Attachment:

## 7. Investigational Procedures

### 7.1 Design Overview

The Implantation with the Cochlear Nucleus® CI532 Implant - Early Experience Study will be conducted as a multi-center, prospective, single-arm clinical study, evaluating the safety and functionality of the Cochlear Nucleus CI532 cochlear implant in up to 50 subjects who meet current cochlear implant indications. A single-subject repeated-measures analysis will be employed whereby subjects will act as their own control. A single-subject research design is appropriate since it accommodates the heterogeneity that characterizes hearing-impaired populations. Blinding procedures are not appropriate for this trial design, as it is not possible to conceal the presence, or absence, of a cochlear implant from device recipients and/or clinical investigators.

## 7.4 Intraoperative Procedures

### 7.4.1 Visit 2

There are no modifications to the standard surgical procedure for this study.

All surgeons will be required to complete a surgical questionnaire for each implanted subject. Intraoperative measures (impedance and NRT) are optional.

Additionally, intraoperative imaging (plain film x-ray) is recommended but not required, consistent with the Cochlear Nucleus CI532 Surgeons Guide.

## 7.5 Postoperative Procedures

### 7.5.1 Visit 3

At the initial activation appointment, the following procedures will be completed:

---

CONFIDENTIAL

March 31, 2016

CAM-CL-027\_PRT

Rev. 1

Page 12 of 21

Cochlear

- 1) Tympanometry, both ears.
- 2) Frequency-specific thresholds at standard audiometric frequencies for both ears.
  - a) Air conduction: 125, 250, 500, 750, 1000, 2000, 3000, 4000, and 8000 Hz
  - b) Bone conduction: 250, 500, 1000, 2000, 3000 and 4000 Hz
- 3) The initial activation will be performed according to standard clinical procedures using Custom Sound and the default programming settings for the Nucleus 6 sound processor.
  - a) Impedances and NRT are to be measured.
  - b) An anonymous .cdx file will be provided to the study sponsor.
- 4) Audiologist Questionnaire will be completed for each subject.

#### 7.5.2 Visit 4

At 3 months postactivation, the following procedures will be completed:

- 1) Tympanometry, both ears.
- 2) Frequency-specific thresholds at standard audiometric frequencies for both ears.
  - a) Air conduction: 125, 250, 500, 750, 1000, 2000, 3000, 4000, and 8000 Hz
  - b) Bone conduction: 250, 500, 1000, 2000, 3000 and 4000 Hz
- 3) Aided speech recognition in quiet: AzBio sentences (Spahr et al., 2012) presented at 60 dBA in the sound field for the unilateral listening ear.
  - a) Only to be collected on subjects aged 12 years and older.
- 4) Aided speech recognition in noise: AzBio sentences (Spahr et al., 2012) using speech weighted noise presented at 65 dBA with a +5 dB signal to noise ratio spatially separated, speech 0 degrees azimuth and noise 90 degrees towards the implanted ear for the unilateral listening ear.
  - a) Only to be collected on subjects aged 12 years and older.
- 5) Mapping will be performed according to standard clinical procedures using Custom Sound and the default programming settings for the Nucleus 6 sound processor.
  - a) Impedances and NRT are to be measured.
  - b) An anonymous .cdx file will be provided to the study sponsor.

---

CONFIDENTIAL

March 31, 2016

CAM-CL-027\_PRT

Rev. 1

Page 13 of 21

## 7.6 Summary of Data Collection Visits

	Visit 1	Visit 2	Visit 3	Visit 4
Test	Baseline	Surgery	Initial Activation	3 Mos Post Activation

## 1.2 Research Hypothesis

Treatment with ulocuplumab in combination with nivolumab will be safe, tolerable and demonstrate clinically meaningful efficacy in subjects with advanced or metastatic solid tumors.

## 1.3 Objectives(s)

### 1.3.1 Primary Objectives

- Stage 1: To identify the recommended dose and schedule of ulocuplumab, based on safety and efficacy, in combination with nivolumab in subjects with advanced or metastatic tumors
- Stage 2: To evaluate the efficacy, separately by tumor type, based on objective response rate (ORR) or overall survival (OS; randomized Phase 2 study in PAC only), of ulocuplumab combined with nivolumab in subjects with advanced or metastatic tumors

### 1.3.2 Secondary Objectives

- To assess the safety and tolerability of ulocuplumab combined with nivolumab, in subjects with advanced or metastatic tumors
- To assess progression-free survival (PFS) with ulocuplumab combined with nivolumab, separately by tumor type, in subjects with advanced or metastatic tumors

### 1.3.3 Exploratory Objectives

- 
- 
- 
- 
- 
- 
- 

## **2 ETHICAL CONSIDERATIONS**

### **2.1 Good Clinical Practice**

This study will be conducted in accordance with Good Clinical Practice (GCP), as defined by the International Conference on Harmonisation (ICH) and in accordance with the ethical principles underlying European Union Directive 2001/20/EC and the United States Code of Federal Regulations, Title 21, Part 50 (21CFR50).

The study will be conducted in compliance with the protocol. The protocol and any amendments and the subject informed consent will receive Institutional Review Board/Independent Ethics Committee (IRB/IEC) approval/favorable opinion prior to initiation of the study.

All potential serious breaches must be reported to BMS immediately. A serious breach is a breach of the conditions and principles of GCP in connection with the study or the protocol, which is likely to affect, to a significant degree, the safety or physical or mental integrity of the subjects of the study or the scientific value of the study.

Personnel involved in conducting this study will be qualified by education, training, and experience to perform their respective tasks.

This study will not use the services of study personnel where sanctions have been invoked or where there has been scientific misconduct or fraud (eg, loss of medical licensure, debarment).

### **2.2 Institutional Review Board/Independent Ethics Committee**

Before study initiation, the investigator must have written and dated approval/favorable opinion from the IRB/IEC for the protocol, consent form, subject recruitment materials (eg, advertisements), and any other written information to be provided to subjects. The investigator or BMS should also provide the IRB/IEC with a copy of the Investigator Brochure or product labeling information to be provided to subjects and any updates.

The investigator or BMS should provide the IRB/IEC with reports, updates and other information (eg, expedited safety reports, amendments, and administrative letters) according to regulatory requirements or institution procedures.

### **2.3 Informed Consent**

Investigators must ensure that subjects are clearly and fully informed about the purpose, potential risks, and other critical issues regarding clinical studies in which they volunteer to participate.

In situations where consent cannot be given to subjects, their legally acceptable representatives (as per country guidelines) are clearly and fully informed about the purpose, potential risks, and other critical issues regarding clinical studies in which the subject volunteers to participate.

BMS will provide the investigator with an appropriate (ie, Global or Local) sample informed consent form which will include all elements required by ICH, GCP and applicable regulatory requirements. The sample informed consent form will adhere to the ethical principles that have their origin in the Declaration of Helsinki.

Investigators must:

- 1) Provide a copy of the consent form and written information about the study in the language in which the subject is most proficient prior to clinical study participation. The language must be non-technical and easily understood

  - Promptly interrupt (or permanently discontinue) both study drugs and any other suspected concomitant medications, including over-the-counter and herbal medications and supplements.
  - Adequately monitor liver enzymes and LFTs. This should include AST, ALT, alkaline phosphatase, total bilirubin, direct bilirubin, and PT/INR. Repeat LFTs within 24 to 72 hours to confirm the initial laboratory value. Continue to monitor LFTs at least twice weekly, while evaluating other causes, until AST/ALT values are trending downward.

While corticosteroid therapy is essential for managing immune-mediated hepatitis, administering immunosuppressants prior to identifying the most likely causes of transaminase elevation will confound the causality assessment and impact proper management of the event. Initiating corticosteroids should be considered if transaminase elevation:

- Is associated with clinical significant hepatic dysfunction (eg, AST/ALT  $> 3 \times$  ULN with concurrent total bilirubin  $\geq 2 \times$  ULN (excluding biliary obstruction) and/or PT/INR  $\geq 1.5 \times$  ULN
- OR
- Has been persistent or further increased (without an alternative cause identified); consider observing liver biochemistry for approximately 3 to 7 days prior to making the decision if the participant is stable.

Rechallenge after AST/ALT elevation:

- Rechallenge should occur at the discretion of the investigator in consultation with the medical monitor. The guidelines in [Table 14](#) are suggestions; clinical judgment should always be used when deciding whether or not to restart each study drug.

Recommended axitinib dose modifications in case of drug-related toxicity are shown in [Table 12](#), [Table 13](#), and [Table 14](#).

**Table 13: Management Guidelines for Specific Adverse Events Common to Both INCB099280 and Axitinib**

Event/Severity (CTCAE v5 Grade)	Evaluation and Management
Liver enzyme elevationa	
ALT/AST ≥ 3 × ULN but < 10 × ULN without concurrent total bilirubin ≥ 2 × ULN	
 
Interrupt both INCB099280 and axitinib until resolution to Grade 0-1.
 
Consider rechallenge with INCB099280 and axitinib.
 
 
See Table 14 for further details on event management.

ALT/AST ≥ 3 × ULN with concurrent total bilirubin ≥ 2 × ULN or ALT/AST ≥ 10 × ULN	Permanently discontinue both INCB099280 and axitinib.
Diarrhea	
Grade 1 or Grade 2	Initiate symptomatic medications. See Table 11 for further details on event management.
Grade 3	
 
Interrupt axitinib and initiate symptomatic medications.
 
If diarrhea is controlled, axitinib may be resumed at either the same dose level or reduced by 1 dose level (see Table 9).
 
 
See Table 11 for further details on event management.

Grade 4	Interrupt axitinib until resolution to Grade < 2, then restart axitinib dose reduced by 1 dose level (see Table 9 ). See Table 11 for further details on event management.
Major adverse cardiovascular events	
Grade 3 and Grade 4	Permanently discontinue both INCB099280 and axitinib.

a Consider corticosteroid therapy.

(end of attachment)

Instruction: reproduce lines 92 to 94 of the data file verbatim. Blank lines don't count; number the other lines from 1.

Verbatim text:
Event/Severity (CTCAE v5 Grade)	Evaluation and Management
Liver enzyme elevationa	
ALT/AST ≥ 3 × ULN but < 10 × ULN without concurrent total bilirubin ≥ 2 × ULN	
 